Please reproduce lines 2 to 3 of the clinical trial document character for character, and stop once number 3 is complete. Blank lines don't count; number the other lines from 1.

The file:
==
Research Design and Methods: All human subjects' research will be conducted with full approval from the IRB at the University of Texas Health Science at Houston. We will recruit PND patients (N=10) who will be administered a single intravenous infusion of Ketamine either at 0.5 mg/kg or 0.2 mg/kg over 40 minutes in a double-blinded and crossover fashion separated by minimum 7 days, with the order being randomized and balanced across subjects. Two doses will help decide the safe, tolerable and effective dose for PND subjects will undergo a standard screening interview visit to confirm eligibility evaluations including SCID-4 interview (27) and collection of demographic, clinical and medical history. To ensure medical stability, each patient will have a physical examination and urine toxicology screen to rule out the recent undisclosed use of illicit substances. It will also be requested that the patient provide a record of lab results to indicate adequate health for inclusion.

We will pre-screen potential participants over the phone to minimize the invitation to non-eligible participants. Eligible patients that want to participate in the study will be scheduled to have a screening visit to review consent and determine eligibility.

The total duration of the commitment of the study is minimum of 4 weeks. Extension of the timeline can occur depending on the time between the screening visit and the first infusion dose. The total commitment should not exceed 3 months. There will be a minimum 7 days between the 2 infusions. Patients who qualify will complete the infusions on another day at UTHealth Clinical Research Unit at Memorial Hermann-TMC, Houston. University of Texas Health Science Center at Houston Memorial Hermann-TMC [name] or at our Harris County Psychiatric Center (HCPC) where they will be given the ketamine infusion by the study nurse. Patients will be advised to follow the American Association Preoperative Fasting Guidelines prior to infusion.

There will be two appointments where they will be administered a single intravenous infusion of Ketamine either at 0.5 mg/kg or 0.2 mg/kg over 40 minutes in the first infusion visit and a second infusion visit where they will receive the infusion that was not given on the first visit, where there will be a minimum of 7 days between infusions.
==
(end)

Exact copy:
We will pre-screen potential participants over the phone to minimize the invitation to non-eligible participants. Eligible patients that want to participate in the study will be scheduled to have a screening visit to review consent and determine eligibility.

The total duration of the commitment of the study is minimum of 4 weeks. Extension of the timeline can occur depending on the time between the screening visit and the first infusion dose. The total commitment should not exceed 3 months. There will be a minimum 7 days between the 2 infusions. Patients who qualify will complete the infusions on another day at UTHealth Clinical Research Unit at Memorial Hermann-TMC, Houston. University of Texas Health Science Center at Houston Memorial Hermann-TMC [name] or at our Harris County Psychiatric Center (HCPC) where they will be given the ketamine infusion by the study nurse. Patients will be advised to follow the American Association Preoperative Fasting Guidelines prior to infusion.